3. Nads says:

    Don”t shoot the messenger!
    In the US Dr Robert Lustig, a Paediatric Endocrinologist is saying exactly the same thing, and there are many many medical experts there on the bandwagon. Even the American Heart Association has set strict sugar maximum guidelines because of the proven cardiac risks.

  4. Rob.the.physician says:

    Good one Sue ………the amateurs will drown in their own ‘self-importance’!

  5. Sue Ieraci says:

    Michael Romm – so many errors and fallacies in your post. Coming onto a medical website to tell a whole group of doctors what they did or didn’t learn at university shows a distinct lack of insight! What you call “diet/nutrition training” spans all the years of medical school, from the anantomy of the tongue and salivary glands, the histology of pancreatic islet cells and the vascular supply of the gut to the role of Vitamin K in the coagulation cascade. Purgatives for weight loss are a significant cause of malnutrition and hose who use them are likely to need the services of the health professionals you seem to resent.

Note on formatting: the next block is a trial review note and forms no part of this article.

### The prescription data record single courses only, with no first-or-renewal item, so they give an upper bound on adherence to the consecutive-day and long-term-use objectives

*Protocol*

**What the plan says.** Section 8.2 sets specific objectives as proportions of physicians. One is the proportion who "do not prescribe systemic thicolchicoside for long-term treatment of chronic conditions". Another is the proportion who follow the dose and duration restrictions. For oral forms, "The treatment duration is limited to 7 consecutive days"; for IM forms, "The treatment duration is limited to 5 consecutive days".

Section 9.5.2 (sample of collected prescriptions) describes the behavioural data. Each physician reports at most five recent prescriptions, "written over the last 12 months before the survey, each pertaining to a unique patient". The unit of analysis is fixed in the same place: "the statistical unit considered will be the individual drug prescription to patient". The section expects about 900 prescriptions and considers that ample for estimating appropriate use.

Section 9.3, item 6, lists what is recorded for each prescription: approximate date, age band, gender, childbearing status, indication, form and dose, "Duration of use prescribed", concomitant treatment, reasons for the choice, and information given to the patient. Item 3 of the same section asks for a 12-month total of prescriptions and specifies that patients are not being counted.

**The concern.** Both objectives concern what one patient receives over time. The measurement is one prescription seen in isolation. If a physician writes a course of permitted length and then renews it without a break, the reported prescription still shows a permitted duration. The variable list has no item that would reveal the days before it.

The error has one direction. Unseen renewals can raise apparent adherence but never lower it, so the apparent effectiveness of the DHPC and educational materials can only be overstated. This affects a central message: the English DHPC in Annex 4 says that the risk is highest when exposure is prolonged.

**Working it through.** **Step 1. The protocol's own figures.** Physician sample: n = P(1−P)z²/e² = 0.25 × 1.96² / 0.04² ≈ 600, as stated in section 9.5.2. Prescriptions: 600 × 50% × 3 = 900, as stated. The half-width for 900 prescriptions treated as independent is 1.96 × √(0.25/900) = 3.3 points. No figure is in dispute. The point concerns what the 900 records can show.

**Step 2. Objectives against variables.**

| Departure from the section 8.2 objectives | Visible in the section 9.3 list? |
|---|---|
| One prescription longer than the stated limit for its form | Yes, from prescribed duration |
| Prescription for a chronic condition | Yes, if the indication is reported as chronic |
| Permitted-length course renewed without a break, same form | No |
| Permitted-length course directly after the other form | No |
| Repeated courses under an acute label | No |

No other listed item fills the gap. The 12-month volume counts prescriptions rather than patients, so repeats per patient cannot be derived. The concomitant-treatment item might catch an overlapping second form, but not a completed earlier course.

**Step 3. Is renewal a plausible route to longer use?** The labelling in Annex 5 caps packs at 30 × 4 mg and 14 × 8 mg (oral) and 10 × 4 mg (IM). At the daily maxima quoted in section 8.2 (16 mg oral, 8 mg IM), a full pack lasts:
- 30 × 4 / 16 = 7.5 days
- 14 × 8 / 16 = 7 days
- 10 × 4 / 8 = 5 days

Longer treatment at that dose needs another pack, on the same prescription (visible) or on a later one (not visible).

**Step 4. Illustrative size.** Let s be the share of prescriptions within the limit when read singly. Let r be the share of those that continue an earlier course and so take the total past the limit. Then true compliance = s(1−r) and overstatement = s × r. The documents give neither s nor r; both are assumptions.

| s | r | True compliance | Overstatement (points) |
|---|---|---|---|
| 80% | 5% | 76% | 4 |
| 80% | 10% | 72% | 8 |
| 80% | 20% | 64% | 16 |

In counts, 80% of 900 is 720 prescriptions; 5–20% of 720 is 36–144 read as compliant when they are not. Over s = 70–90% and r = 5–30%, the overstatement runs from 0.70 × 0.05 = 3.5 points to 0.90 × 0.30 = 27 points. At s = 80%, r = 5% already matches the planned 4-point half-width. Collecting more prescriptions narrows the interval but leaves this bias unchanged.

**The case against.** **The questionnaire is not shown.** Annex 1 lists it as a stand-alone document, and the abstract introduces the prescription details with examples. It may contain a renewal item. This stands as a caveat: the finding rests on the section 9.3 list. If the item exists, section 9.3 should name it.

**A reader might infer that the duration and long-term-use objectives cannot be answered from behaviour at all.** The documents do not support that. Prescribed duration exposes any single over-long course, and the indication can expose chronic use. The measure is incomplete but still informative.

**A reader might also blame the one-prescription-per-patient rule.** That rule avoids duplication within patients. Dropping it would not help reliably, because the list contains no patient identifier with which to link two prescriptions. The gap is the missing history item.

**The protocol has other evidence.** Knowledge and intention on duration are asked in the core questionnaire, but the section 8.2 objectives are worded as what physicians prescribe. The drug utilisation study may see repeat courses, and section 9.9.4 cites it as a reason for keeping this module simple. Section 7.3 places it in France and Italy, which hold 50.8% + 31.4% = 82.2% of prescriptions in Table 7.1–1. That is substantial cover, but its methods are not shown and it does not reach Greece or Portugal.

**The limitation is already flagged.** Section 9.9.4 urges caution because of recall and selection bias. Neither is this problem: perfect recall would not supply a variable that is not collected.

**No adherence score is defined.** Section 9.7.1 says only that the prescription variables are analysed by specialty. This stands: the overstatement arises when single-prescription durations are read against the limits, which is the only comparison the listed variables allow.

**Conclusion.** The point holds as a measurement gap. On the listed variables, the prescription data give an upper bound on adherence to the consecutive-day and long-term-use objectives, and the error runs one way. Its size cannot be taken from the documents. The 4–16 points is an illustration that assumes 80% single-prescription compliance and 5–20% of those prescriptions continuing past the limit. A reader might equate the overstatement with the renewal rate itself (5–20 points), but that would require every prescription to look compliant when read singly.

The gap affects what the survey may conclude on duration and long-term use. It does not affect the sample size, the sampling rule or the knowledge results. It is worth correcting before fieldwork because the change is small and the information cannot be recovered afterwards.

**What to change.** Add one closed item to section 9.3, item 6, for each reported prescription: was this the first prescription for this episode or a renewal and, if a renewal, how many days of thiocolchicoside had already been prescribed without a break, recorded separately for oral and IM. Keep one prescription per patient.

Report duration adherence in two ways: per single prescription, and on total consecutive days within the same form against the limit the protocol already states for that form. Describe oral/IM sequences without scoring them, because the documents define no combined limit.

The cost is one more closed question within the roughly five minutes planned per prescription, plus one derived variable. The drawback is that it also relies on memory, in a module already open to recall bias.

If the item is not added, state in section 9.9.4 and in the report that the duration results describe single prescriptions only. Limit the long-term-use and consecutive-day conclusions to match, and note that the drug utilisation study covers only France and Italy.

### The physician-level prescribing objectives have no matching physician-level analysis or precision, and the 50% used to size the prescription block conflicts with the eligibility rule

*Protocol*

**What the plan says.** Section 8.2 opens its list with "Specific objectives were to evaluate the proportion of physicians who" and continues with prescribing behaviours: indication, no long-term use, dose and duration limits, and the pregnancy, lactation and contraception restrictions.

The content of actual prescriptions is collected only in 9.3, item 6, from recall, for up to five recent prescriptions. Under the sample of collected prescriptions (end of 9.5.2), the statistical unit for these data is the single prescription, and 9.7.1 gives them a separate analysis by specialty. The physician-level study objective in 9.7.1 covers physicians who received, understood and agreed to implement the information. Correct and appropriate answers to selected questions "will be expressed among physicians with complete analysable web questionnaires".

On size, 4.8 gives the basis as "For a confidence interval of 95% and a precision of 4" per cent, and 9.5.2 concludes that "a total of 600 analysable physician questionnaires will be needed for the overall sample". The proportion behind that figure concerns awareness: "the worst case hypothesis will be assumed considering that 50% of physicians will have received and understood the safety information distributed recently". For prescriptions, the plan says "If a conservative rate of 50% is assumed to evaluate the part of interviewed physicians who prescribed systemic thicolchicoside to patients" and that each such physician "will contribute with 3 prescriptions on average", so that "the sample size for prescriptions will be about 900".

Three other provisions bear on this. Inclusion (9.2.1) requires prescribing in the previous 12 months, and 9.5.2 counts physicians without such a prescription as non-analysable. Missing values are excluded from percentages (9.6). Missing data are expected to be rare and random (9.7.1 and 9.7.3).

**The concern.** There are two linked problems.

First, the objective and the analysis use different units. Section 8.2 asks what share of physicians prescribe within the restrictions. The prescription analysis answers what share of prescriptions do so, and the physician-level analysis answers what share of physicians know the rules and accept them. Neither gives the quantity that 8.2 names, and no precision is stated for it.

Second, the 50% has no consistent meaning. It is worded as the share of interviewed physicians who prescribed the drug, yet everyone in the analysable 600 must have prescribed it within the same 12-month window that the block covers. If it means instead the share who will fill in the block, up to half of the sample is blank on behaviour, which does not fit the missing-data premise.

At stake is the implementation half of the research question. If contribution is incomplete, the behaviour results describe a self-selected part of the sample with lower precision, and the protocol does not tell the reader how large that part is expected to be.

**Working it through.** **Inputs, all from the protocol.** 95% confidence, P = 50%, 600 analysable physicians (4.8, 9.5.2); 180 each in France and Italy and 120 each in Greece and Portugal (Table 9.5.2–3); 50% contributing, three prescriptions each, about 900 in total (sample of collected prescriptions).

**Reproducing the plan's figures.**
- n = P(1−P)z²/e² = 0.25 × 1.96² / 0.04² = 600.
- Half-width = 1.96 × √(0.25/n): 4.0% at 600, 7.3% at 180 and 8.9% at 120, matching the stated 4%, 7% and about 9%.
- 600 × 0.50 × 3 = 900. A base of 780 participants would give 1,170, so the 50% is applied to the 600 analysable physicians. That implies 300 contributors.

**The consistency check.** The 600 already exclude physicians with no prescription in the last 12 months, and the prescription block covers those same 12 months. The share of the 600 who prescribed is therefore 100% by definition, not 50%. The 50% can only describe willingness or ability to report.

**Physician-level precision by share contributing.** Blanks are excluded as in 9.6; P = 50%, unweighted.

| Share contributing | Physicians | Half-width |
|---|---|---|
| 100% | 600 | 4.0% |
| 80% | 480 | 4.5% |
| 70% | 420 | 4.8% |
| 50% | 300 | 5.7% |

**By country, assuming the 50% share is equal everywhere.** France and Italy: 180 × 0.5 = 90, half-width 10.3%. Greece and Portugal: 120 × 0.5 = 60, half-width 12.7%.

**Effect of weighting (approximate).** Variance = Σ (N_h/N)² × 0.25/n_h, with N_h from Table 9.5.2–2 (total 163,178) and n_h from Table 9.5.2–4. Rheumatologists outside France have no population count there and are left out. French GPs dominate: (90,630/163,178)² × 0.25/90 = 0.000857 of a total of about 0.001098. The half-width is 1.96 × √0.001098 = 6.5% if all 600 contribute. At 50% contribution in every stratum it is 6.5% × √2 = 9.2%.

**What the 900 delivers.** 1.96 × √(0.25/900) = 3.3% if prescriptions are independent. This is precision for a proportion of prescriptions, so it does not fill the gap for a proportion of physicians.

6. Michael Romm says:

    Sue, my experience with “trained professionals” over the last 20 years in the Australian hospital/medical system is that around 80% stopped learning when they left university. They get stuck in “this is what I learned” and never update their knowledge or practice. I’ve seen it again and again regarding infection control, drug errors, hand washing, etc.
    Did you know that the average doctor receives only 10 hours of diet/nutrition training in their 6+ years of education? No wonder they are clueless and lack credibility. The reality is that an “informed” amateur probably does know a lot more.
    Of course, there are some “trained professionals” who keep up to date and lead their profession, but unfortunately they are few and far between.

  7. Anonymous says: